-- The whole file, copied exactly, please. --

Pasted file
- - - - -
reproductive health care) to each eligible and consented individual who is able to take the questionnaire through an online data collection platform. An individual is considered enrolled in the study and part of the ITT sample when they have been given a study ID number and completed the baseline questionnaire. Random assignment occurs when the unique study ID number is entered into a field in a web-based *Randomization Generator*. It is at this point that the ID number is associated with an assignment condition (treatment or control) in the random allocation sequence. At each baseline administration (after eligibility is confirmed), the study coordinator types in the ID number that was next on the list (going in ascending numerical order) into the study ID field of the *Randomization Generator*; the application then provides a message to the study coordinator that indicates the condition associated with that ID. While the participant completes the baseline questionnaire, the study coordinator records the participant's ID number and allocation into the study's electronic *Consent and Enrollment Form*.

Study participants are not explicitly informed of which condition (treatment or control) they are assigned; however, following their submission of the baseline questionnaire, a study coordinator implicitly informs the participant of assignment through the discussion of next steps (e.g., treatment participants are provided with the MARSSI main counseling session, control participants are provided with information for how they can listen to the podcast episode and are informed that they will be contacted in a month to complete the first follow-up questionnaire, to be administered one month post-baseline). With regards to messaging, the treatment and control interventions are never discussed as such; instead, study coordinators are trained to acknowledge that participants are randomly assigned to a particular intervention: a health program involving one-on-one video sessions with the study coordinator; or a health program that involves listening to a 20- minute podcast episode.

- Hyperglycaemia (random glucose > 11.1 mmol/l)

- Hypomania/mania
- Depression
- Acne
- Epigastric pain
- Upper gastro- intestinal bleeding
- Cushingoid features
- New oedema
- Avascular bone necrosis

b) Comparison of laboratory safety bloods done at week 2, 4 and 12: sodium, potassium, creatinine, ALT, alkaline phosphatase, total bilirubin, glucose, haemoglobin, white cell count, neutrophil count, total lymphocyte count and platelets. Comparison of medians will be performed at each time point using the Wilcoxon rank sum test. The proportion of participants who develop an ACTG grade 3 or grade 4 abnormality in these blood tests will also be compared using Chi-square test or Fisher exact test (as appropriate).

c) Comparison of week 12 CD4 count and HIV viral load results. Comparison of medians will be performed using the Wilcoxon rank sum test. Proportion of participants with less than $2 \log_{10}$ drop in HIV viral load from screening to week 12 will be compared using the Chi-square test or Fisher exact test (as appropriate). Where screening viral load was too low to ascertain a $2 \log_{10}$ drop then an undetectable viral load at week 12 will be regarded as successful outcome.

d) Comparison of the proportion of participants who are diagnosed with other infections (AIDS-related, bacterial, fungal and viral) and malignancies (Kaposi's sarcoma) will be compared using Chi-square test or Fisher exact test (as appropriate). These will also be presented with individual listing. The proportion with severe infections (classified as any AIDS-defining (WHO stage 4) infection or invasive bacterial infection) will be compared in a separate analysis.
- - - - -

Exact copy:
reproductive health care) to each eligible and consented individual who is able to take the questionnaire through an online data collection platform. An individual is considered enrolled in the study and part of the ITT sample when they have been given a study ID number and completed the baseline questionnaire. Random assignment occurs when the unique study ID number is entered into a field in a web-based *Randomization Generator*. It is at this point that the ID number is associated with an assignment condition (treatment or control) in the random allocation sequence. At each baseline administration (after eligibility is confirmed), the study coordinator types in the ID number that was next on the list (going in ascending numerical order) into the study ID field of the *Randomization Generator*; the application then provides a message to the study coordinator that indicates the condition associated with that ID. While the participant completes the baseline questionnaire, the study coordinator records the participant's ID number and allocation into the study's electronic *Consent and Enrollment Form*.

Study participants are not explicitly informed of which condition (treatment or control) they are assigned; however, following their submission of the baseline questionnaire, a study coordinator implicitly informs the participant of assignment through the discussion of next steps (e.g., treatment participants are provided with the MARSSI main counseling session, control participants are provided with information for how they can listen to the podcast episode and are informed that they will be contacted in a month to complete the first follow-up questionnaire, to be administered one month post-baseline). With regards to messaging, the treatment and control interventions are never discussed as such; instead, study coordinators are trained to acknowledge that participants are randomly assigned to a particular intervention: a health program involving one-on-one video sessions with the study coordinator; or a health program that involves listening to a 20- minute podcast episode.

- Hyperglycaemia (random glucose > 11.1 mmol/l)

- Hypomania/mania
- Depression
- Acne
- Epigastric pain
- Upper gastro- intestinal bleeding
- Cushingoid features
- New oedema
- Avascular bone necrosis

b) Comparison of laboratory safety bloods done at week 2, 4 and 12: sodium, potassium, creatinine, ALT, alkaline phosphatase, total bilirubin, glucose, haemoglobin, white cell count, neutrophil count, total lymphocyte count and platelets. Comparison of medians will be performed at each time point using the Wilcoxon rank sum test. The proportion of participants who develop an ACTG grade 3 or grade 4 abnormality in these blood tests will also be compared using Chi-square test or Fisher exact test (as appropriate).

c) Comparison of week 12 CD4 count and HIV viral load results. Comparison of medians will be performed using the Wilcoxon rank sum test. Proportion of participants with less than $2 \log_{10}$ drop in HIV viral load from screening to week 12 will be compared using the Chi-square test or Fisher exact test (as appropriate). Where screening viral load was too low to ascertain a $2 \log_{10}$ drop then an undetectable viral load at week 12 will be regarded as successful outcome.

d) Comparison of the proportion of participants who are diagnosed with other infections (AIDS-related, bacterial, fungal and viral) and malignancies (Kaposi's sarcoma) will be compared using Chi-square test or Fisher exact test (as appropriate). These will also be presented with individual listing. The proportion with severe infections (classified as any AIDS-defining (WHO stage 4) infection or invasive bacterial infection) will be compared in a separate analysis.